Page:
Clients can use the platform on their own should they choose, inputting four pieces of information on each asset in their portfolio, including: (1) the specific type of asset (e.g., restaurants and warehouses), (2) the location, (3) the value of the property, and (4) ownership structure. The ownership structure can be owners who are investors and may need to repair damages, owners who are also tenants and may need to repair damages and face higher operating costs and non-owner tenants who may face higher operating costs. The Climanomics platform then evaluates the impact of seven major hazards on each asset, including extreme temperatures, drought, coastal flooding, fluvial flooding, water stress, tropical cyclones and wildfires.

This is done in conjunction with a sophisticated analysis of each asset’s unique vulnerabilities to each hazard. For example, geographical coordinates are reviewed, as elevation is one factor that will determine exposure to flooding – in this case, a higher altitude assumes less risk.

To quantify the financial risk, it is important to determine how a hazard will affect an asset in a way that is financially material. For example, how will an increase in temperature impact cooling costs or a flood impact clean-up and repair costs? Of course, this will depend on the type of asset and if it is highly vulnerable or not.

All hazards and assessments of vulnerabilities are considered for each asset to model the average annual loss, which calculates the cost of damage and/or lost revenue as a percentage of the asset’s value. These losses can be incorporated into financial models for owning and operating a property and assessing a climate-adjusted value. The total average annual loss is the sum of the financial impact of all hazards. This can be disaggregated by type of hazard and, within each hazard, by type of expense. The loss data is provided for each decade out to 2100 and four greenhouse gas (GHG) concentration scenarios. Using Climanomics would provide the sustainability team with:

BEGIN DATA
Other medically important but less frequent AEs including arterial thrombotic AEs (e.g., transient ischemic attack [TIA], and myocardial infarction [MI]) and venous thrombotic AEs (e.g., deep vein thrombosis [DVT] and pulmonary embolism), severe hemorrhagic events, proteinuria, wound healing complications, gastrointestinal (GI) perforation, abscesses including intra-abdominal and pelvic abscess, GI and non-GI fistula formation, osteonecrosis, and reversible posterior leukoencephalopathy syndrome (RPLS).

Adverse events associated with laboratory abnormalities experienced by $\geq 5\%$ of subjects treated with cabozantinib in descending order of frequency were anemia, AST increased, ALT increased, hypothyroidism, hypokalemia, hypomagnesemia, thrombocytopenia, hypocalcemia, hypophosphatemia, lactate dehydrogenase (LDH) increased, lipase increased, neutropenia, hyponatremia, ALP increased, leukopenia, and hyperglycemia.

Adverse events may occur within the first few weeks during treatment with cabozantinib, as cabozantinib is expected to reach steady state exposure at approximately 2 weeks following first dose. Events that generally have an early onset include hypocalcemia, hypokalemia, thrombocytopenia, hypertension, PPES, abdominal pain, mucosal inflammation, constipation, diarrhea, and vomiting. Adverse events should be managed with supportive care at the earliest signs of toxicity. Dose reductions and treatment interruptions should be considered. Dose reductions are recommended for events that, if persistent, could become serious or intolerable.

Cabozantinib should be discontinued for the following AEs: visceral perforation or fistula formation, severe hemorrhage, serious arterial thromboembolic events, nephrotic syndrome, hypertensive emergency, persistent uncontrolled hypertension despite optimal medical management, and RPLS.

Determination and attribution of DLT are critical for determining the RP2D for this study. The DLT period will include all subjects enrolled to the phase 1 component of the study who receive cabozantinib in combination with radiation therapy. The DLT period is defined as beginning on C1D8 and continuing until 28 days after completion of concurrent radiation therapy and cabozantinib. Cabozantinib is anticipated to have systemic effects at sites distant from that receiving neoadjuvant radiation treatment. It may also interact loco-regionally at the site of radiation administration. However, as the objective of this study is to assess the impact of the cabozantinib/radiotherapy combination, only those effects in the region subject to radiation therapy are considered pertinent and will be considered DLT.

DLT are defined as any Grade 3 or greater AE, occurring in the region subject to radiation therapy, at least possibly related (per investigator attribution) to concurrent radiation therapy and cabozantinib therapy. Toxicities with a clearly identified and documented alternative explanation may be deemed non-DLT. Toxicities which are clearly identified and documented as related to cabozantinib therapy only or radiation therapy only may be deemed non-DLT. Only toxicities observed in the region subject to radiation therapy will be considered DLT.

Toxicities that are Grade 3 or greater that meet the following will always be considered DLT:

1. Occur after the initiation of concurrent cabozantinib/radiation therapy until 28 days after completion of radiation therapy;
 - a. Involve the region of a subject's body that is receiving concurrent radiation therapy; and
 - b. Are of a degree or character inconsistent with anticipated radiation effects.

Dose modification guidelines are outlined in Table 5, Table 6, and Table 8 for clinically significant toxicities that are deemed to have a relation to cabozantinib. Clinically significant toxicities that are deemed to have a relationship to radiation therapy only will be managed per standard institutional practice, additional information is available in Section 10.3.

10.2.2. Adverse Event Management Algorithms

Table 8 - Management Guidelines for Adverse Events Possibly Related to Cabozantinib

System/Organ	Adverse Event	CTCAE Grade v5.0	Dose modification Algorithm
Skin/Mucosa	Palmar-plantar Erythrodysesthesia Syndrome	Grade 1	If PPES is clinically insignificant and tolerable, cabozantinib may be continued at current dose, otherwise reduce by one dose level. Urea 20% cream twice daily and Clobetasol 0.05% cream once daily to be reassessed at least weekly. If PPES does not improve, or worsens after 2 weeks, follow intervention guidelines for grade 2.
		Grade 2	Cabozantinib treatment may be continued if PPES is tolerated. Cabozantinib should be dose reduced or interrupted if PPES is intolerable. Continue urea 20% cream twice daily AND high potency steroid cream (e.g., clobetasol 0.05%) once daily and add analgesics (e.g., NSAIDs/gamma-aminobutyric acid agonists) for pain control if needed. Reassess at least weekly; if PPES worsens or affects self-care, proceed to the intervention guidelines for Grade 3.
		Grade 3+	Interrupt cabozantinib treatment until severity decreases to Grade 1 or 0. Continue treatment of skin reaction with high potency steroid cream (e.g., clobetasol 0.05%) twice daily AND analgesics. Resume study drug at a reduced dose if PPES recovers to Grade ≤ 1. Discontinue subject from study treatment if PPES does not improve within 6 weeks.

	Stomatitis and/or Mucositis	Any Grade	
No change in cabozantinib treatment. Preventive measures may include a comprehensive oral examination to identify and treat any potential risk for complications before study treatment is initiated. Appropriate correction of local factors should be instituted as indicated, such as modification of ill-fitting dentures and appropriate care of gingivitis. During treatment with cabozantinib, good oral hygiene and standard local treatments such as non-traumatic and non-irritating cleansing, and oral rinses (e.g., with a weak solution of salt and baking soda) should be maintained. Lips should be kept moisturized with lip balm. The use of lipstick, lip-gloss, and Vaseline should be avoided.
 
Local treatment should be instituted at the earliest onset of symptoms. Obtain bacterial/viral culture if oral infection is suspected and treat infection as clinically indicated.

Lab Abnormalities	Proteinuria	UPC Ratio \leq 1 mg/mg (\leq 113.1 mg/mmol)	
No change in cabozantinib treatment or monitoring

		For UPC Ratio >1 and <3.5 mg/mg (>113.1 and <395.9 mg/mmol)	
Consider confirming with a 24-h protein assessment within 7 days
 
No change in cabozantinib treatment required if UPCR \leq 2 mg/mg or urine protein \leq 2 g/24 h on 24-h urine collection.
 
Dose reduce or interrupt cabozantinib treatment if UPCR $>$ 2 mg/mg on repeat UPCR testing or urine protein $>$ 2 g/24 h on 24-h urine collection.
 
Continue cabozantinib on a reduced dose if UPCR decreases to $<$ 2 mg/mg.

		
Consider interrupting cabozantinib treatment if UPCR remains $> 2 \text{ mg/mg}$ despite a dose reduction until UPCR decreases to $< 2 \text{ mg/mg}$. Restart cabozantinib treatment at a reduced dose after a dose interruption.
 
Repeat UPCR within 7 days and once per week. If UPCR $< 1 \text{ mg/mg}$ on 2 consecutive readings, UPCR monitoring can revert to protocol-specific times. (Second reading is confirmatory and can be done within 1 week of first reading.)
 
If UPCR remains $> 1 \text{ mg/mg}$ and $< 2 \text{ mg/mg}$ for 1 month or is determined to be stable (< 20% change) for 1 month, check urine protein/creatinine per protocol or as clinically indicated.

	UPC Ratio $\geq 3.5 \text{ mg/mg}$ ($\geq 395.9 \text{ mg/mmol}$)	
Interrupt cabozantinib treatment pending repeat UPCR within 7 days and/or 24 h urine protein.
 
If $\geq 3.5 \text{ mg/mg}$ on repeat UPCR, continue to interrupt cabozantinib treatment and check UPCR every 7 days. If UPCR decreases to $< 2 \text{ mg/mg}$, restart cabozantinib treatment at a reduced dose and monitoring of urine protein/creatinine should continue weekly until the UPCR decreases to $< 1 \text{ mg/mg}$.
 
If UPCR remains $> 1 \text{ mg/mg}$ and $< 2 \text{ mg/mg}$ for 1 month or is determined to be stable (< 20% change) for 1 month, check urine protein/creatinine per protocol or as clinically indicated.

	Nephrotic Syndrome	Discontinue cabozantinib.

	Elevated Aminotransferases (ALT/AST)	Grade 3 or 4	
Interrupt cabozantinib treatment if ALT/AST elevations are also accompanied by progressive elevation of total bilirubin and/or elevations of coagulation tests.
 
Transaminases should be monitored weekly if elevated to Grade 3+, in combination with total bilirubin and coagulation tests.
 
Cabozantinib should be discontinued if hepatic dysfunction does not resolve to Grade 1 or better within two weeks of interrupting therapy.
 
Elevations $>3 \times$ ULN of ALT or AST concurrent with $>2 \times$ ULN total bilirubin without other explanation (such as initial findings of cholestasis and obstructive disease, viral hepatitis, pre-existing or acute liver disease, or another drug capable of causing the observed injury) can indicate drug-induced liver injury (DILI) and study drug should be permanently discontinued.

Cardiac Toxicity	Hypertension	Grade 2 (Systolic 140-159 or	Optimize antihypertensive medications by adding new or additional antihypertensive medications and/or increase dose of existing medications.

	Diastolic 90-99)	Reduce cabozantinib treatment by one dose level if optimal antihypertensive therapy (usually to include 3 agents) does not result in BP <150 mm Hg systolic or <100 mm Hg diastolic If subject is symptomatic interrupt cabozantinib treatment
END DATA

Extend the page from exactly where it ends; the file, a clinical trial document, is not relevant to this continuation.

Explore some of the datasets mentioned in this case study.

Key Benefits

Members of the sustainability team recognized that climate change is a growing concern that could significantly impact the financial performance of the REIT’s business and, therefore, required deeper investigation. They were impressed with TCS’s bottom-up approach that starts at the asset level and aggregates to the portfolio level for multiple GHG concentration scenarios and time horizons, generating actionable results. A decision was made to subscribe to the offering, and members are now benefitting from having:

  • Hands-on access to an easy-to-use platform powered by a transparent methodology and rigorous science.
  • The backing of renowned leaders in the climate arena, plus ongoing training and support to use the platform efficiently and stay up to date on enhancements.
  • The ability to anticipate the impact of physical risks on assets and assess the possible implications for more vulnerable locations and property types.
  • An understanding of physical risks in financial terms to support a climate-adjusted view of investment risk.
  • A longer-term view of climate issues to avoid surprises with potential buyers who will likely undertake their own analysis of potential future risks.
  • Inputs to inform TCFD-aligned reporting, risk management and resilience.

1 "US REITs slow to embrace green building initiative", S&P Global Market Intelligence, October 28, 2021, www.spglobal.com/marketintelligence/en/news-insights/latest-news-headlines/us-reits-slow-to-embrace-green-building-initiative-67225820.